Python uses boolean variables to evaluate conditions. The boolean values True and False are returned when an expression is compared or evaluated. For example:
x = 2 print x == 2 # prints out True print x == 3 # prints out False print x < 3 # prints out True
Notice that variable assignment is done using a single equals operator "=", whereas comparison between two variables is done using the double equals operator "==". The "not equals" operator is marked as "!=".
The "and" and "or" boolean operators allow building complex boolean expressions, for example:
name = "John" age = 23 if name == "John" and age == 23: print "Your name is John, and you are also 23 years old." if name == "John" or name == "Rick": print "Your name is either John or Rick."
The "in" operator
The "in" operator could be used to check if a specified object exists within an iterable object container, such as a list:
if name in ["John", "Rick"]: print "Your name is either John or Rick."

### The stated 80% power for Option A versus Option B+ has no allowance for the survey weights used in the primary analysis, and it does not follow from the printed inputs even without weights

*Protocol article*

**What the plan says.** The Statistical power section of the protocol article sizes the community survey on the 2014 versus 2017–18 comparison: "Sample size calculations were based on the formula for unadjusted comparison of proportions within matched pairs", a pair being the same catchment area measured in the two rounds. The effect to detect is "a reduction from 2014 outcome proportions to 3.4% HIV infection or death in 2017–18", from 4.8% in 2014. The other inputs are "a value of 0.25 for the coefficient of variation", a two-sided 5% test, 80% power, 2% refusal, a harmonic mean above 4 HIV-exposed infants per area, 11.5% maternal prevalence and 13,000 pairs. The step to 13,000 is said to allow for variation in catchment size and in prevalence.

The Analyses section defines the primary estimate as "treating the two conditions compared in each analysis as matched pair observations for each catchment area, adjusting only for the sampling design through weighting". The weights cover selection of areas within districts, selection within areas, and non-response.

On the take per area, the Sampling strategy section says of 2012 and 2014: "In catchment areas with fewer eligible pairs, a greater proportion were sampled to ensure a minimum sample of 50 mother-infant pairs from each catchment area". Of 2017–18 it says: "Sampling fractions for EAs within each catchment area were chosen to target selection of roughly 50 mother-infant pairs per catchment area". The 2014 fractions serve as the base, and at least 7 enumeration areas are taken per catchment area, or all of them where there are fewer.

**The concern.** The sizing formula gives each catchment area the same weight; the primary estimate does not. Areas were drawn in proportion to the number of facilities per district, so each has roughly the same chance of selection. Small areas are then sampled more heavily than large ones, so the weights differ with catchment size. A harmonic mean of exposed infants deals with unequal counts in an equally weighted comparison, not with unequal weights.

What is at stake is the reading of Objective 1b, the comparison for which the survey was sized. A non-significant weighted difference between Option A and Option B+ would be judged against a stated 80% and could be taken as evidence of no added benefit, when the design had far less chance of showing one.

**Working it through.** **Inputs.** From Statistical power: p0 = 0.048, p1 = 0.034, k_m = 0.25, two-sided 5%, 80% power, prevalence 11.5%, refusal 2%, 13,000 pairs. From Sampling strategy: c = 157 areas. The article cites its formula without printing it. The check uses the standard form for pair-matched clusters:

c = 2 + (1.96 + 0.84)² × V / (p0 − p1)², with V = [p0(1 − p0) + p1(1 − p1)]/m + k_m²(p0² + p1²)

Python uses indentation to define code blocks, instead of brackets. The standard Python indentation is 4 spaces, although tabs and any other space size will work, as long as it is consistent. Notice that code blocks do not need any termination.
Here is an example for using Python's "if" statement using code blocks:
if <statement is true>: <do something> .... .... elif <another statement is true>: # else if <do something else> .... .... else: <do another thing> .... ....
x = 2 if x == 2: print "x equals two!" else: print "x does not equal to two."
A statement is evaulated as true if one of the following is correct: 1. The "True" boolean variable is given, or calculated using an expression, such as an arithmetic comparison. 2. An object which is not considered "empty" is passed.
Here are some examples for objects which are considered as empty: 1. An empty string: "" 2. An empty list:  3. The number zero: 0 4. The false boolean variable: False
The 'is' operator
Unlike the double equals operator "==", the "is" operator does not match the values of the variables, but the instances themselves. For example:
x = [1,2,3] y = [1,2,3] print x == y # Prints out True print x is y # Prints out False
The "not" operator
Using "not" before a boolean expression inverts it:
print not False # Prints out True print (not False) == (False) # Prints out False
Change the variables in the first section, so that each if statement resolves as True.